**The following formulas have been abbreviated based on the common abbreviation rules. Follow the steps below and translate the formulas into good English. · Step 1: Re-add the omitted brackets. · Step 2: If necessary, convert them into some other logically equivalent formula so as to make it more readable. Write out the rule(s) you use for conversion. · Step 3: Translate the formulas into `good' English. Try to make your translation as brief/understandable as possible. (For instance, `John and Bill are coming' is better than `John is coming and Bill is coming.') p: John wants to come to the class. q: John will come to the class today. r: John audits the class. s: John is enrolled in the class. Hint: `No matter whether John is going or not, I'm going.' is the translation for (j à i) ^ (⌐j à i), in which j = John is going, i = I'm going.)**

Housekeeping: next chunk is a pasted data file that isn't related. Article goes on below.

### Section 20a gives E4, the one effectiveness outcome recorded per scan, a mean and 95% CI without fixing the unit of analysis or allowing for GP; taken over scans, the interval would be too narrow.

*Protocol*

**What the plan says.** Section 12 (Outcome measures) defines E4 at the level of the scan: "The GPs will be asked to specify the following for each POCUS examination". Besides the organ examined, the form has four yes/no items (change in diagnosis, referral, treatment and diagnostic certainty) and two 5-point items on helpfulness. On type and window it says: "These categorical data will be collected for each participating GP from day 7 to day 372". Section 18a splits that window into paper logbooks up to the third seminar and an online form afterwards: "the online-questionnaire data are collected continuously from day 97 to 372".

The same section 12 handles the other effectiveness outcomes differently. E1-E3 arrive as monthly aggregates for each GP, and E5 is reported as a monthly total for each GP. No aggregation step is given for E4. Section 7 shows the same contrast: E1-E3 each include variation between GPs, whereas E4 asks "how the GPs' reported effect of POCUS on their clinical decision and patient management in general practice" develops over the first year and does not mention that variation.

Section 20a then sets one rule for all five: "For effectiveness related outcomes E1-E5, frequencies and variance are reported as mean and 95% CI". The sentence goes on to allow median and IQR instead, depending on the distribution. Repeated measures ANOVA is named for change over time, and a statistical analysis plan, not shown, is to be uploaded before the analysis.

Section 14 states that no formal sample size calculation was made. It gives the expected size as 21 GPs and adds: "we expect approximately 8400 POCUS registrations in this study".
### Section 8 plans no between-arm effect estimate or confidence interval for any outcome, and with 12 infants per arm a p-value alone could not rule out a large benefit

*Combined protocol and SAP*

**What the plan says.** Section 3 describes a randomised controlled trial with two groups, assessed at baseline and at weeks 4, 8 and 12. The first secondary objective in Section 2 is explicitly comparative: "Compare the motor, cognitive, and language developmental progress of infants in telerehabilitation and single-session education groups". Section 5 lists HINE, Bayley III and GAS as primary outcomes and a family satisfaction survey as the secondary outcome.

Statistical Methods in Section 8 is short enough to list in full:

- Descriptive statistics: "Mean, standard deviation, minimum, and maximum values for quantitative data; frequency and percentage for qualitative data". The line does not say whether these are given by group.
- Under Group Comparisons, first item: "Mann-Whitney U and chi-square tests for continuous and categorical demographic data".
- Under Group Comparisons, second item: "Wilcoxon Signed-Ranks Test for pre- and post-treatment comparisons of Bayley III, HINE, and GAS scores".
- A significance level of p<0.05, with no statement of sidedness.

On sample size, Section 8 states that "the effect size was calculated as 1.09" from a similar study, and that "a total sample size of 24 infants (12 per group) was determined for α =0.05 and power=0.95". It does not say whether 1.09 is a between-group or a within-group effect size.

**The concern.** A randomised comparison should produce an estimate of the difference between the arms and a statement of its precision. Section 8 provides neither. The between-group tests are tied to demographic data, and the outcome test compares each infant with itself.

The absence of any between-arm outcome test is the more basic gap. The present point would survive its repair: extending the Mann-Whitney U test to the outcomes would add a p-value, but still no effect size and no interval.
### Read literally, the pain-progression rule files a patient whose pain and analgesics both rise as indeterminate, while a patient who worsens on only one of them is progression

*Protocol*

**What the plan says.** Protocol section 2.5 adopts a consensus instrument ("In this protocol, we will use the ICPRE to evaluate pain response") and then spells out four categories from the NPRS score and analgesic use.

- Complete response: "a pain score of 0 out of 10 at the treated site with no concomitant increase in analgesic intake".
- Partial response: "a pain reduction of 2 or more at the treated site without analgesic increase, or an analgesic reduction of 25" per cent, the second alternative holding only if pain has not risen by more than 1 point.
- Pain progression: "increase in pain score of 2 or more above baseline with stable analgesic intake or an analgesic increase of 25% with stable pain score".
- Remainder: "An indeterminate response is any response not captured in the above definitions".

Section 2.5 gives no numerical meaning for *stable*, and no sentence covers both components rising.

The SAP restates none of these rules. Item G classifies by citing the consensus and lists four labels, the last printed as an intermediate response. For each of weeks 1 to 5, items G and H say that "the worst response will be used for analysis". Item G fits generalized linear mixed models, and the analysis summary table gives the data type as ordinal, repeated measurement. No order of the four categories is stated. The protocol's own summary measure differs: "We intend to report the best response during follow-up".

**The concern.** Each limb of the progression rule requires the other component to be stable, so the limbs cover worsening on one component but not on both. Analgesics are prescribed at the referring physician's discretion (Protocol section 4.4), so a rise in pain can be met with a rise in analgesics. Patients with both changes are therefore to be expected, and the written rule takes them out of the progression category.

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for example:

$p\lor q:$ John wants to come to the class or John will come to the class today

$r\land s:$ John audits the class and John is enrolled in the class